Your technician will also advise you on how to care for your skin after your treatment is complete. Everyone needs to develop a skin care plan specific to their situation and needs, and you should get advice on the appropriate products for your post-facial home care regimen, says Czech.
In general, Pavitt says you want to avoid any exfoliation for a few days after your treatment and stick to gentle products like Pacifica Vegan Ceramide Extra Gentle Face Wash to soothe and calm the skin. You also want to make sure your skin is protected from sun damage, so using sunscreen every day is a must. She recommends a product like iS Clinical Extreme Protect SPF 30, to use daily.
You want to avoid toners, especially those with exfoliating properties or astringent properties that are alcohol-based, adds Dr. Mitchell. Avoid makeup if you can, and make sure any makeup or skincare tools are thoroughly cleaned before use to avoid acne breakouts. On top of wearing sunscreen, she says to drink plenty of water and moisturize to keep your skin healthy.
How long does the effect last?
Your age, budget, lifestyle, health, and other skin treatments you undergo can all affect how long results last, says Czech. “The results of a facial are cumulative, meaning the more often you do it, the better the results,” she explains. “Think about facials the same way you think about eating healthy or exercising.”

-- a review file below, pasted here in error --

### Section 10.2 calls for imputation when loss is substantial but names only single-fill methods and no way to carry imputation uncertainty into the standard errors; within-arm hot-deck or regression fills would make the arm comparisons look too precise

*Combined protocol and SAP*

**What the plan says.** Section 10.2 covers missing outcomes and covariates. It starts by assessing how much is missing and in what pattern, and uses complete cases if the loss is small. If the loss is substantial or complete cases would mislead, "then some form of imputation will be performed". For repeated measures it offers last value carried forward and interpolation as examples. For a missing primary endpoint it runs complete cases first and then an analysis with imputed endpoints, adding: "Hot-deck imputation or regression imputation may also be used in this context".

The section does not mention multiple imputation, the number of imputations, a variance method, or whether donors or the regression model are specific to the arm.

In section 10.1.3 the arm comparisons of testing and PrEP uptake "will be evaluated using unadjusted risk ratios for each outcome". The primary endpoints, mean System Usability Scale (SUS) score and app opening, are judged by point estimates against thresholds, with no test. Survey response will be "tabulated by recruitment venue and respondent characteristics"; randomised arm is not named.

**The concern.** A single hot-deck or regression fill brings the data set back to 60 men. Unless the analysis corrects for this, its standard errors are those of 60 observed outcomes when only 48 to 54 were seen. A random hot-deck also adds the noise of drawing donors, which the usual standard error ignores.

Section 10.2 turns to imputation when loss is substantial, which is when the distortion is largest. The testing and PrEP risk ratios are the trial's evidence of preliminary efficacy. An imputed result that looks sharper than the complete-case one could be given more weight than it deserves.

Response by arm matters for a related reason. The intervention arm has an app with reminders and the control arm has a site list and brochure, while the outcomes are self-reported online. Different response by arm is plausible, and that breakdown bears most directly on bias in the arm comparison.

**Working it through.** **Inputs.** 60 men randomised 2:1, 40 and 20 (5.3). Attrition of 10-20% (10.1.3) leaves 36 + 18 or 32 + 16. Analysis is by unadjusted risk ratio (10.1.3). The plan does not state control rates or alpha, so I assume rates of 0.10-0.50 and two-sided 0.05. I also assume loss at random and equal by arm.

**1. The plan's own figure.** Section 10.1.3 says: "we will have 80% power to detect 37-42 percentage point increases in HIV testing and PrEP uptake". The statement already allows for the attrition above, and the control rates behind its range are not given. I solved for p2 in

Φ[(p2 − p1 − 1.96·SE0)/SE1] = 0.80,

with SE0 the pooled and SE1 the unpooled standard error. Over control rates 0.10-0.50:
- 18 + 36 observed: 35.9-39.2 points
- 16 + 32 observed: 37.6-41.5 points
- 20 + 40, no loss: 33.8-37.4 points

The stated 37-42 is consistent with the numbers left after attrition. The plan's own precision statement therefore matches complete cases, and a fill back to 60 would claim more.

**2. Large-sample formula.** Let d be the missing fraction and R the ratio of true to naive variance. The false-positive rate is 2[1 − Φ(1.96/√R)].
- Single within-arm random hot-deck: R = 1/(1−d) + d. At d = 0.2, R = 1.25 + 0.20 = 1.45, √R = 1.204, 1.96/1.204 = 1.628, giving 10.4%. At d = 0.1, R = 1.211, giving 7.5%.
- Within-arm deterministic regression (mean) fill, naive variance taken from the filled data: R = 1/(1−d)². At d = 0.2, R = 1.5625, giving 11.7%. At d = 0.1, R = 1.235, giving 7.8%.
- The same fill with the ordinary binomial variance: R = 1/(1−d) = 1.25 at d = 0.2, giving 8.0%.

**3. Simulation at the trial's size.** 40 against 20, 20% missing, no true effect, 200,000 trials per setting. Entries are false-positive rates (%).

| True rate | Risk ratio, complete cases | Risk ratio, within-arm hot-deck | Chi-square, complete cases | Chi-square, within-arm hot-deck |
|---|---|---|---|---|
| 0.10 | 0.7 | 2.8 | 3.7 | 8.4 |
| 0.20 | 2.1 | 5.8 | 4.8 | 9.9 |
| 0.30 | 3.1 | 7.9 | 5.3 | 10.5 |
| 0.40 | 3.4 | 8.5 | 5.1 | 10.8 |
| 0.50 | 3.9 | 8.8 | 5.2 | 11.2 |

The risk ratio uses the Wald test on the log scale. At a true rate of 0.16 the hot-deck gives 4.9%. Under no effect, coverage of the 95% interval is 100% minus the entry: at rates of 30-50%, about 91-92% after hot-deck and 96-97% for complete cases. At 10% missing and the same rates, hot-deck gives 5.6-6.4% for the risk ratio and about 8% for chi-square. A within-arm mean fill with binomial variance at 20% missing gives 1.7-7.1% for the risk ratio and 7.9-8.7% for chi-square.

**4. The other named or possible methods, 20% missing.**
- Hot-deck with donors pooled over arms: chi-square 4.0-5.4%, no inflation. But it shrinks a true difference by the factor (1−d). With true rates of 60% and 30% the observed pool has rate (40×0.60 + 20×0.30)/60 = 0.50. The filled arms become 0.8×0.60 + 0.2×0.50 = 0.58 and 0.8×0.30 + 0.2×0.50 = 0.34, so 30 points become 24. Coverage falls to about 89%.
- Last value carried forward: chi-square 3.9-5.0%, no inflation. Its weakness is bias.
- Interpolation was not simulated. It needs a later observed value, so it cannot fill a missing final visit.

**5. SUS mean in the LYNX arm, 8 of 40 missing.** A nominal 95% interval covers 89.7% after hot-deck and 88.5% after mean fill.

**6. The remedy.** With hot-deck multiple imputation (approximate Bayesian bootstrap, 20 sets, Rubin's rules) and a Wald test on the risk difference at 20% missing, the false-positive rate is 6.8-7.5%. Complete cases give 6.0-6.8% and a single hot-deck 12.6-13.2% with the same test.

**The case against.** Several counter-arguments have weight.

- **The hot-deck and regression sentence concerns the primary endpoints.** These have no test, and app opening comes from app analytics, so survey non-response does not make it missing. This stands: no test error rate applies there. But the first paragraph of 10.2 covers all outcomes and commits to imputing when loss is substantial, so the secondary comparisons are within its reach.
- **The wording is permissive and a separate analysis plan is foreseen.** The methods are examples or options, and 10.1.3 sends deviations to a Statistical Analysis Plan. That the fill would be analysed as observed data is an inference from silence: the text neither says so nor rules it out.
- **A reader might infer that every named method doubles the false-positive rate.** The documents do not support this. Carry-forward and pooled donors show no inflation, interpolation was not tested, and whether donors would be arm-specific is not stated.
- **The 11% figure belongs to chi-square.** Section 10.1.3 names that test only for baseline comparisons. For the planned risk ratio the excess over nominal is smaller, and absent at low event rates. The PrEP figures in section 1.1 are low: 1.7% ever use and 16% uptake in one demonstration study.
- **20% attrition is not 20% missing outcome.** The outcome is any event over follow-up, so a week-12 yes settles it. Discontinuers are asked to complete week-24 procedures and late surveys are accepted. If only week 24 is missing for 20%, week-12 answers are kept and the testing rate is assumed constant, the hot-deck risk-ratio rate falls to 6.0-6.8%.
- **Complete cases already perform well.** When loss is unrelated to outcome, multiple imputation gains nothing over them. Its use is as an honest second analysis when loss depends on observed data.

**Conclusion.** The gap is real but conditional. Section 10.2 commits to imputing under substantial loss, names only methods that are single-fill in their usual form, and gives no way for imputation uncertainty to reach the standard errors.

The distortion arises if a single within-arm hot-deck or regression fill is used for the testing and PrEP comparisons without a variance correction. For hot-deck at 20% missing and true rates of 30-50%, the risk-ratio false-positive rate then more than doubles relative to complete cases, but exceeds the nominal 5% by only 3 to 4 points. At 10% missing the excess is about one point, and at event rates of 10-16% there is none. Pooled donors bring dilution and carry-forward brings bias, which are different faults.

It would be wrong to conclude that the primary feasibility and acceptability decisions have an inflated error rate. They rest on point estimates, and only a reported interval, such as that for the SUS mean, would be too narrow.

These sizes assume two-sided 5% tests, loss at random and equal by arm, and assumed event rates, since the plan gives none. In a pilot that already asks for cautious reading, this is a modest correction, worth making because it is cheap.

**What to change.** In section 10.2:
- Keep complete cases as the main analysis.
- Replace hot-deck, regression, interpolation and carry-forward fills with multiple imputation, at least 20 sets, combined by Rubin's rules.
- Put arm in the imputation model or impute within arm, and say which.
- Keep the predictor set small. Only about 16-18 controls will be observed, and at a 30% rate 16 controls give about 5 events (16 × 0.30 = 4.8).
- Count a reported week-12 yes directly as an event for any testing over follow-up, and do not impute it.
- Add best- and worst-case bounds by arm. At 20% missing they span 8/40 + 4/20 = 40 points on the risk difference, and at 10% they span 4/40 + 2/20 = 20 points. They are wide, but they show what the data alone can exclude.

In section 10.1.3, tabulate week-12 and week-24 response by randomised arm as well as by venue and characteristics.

the bottom line
When you go to an experienced professional, negative side effects should be minimal, Czech says. Some facials, like tooth extractions and laser treatments, can cause redness and sensitivity, but she says these side effects should subside after a day or two.
If you have an irritating condition like perioral dermatitis, you should avoid the treatment because facials may make your condition worse, Pavitt adds. Agutan users also want to wait to receive additional treatments until their skin is stronger.
But that’s why an initial consultation before getting a facial is important. You should talk to your technician about what products you use regularly and if you’ve had fillings, Botox, or dental, oral surgery recently. You should also disclose if you are pregnant or have any other medical conditions. Your therapist will guide you in the proper facial care to prevent damage to the skin.